“Way back when, I dated a girl who had a track pony that was 25-years-old. He loved his job and in a way it seemed to keep him young. As long as Becrux can do something worthwhile, he'll get to. Once he's all done with it, we'll make sure he never wants for anything.”

THE DEETS:
Name: Becrux
Born: January 28, 2002
Color: Bay
Sire: Glen Jordan
Dam: Rebecca Parisi
Sale History:  none
Race Record: 44-10-4-9
Race Earnings: $1,170,121 (Won – Woodbine Mile (G1), Wickerr H. (twice), Oceanside S. Premio del Dado (in Milan); 2nd – Play the King S. (G2), Del Mar Mile H. (G2), Wickerr S.; 3rd – Citation H. (G1), Morvich H. (G3), Sir Beaufort S., Bien Bien S.

If you have or know of a retired Thoroughbred with an interesting story to tell, we'd love to hear about it! Just email Jen Roytz ([email protected]) with the horse's Jockey Club name, background story, and a few photos.

Jen Roytz was the marketing and communications director at Three Chimneys Farm in Midway, Kentucky. She is a freelance writer and marketing and public relations consultant for various entities, both equine and non-equine. She can also still be found on the back of an OTTB most days.

Contact Jen on Facebook and Twitter.

  • Geri10718

    Thank you for taking care of him, Barry. I love that horse.

  • Boknows

    Such a Great ending for a horse that did so much for his connection! Great Story as well. God Bless Barry Irwin for doing right by his horse!! God will Truly Bless him..

  • Betsy Bxter

    Jen, thanks so much for this great story. I followed Becrux through his entire U.S. career; loved him because he was always such a tryer. I’m happy to know he’s back home in the Bluegrass and maybe I’ll even get to meet him one day.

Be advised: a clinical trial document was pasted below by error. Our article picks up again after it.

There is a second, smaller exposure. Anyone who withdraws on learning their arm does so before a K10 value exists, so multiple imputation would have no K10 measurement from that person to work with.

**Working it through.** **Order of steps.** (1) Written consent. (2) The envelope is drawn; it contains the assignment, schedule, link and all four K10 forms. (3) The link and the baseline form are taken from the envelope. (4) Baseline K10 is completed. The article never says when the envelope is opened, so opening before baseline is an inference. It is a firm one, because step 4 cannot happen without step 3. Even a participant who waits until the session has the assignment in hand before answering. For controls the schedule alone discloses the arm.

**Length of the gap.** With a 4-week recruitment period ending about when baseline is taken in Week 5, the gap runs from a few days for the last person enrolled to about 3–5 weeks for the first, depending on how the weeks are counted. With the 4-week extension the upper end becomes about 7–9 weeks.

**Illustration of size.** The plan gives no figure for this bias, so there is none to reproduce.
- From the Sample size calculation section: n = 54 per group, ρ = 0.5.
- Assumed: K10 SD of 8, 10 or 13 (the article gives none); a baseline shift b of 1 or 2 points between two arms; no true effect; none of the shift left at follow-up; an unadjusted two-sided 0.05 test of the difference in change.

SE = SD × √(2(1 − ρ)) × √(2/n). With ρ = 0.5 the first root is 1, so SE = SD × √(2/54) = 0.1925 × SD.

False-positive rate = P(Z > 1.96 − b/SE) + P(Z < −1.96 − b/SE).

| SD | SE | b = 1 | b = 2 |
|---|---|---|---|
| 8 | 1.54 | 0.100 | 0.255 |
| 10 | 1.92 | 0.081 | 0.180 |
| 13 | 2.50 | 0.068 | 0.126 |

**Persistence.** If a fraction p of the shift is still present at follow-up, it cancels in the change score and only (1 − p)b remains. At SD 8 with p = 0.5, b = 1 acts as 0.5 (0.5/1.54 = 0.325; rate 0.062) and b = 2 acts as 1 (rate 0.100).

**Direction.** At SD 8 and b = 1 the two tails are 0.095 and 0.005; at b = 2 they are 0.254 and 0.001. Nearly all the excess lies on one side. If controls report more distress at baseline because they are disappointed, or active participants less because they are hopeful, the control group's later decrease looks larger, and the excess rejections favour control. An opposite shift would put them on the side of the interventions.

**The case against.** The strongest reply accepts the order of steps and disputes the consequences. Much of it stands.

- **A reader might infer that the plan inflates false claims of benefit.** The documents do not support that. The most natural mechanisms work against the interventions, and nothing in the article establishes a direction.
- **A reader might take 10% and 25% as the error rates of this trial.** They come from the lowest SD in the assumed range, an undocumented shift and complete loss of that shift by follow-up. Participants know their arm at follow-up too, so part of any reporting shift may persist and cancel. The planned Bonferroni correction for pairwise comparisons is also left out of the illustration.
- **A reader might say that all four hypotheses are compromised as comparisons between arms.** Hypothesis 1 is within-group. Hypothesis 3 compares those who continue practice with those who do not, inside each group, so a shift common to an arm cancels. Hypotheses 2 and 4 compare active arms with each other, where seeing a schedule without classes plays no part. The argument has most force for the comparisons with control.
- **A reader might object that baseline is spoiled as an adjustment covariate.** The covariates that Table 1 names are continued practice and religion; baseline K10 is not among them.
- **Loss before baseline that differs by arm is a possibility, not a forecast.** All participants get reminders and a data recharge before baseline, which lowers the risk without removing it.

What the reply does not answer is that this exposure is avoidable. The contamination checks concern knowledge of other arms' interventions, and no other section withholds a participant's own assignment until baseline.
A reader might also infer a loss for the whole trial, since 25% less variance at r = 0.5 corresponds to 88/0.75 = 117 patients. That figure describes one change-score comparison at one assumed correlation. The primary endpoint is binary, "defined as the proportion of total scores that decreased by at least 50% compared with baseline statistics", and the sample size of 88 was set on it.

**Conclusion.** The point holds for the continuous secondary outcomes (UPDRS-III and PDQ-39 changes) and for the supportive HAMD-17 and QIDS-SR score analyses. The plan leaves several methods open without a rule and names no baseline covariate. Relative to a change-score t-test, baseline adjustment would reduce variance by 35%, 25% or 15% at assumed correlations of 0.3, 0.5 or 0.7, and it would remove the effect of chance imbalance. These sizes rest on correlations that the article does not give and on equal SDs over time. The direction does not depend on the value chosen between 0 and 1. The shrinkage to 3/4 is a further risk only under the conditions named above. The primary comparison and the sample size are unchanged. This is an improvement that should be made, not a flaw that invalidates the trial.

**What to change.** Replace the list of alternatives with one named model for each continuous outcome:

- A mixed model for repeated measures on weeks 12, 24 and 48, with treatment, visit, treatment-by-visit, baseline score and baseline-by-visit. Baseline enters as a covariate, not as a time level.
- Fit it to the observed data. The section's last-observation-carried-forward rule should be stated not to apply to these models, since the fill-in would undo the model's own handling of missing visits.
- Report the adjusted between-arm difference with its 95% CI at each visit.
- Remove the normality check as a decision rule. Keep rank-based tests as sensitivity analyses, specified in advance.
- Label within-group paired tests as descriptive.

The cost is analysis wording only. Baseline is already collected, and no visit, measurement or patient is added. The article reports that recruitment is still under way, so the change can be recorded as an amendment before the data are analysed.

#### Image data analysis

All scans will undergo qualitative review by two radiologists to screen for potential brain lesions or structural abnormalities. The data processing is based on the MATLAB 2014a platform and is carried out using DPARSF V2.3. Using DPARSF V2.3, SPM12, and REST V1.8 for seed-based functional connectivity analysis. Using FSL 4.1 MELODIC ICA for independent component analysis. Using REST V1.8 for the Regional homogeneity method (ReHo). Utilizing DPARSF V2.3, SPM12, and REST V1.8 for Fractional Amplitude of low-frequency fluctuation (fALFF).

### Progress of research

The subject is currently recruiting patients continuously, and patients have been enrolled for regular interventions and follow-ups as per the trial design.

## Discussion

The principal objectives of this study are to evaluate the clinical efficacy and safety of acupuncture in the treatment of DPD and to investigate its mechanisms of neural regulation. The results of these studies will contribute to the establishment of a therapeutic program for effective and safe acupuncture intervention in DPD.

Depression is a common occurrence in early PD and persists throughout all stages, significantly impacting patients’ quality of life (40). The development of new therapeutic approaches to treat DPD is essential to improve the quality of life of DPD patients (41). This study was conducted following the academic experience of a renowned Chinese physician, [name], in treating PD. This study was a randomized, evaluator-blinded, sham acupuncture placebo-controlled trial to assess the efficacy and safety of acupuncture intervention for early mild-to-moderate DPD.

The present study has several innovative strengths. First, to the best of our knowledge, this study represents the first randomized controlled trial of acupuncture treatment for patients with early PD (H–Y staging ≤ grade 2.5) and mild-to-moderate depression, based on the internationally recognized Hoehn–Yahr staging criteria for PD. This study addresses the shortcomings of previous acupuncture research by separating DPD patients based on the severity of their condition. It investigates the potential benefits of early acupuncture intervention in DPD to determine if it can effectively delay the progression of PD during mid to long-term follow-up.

• betterthannothing

    Fantastic story! Thank you Team Valor, Jen and all.

  • Marlaine Meeker

    Thank you Mr. Irwin for this and the many other things you are trying to get done.

  • Gaye Goodwin

    Hey, Repole, maybe you need to read what the class of the industry does…

  • 4Bellwether666

    It’s called doing it the right way for a ‘Old Warrior’ and a true ‘Breadwinner’!!!…Barry Irwin has some serious class folks…Period…Gotta love this Horse and the story that comes with him…ty…

  • SusanKayne

    What a refreshing story <3. Thanks Barry!!!!!

  • Rachel

    No horse deserves to be “dropped” into the claiming ranks after earning all they can at the higher level and then get passed around just so they can earn a few more dollars until they can’t run anymore.
    All race horses at all levels deserve to have an ethical retirement from racing.

  • Mimi H

    Thank you, Jen. That’s a beautiful story. And THANKS to all the connections who made it happen and continue to happen.

  • paintaloosa

    When he was at Fair Hill, his barn name somehow became ‘Bryan!’ He was a cool pony, though once in a while he was sure to remind his riders he was still all racehorse at heart! It’s great to see an update on him.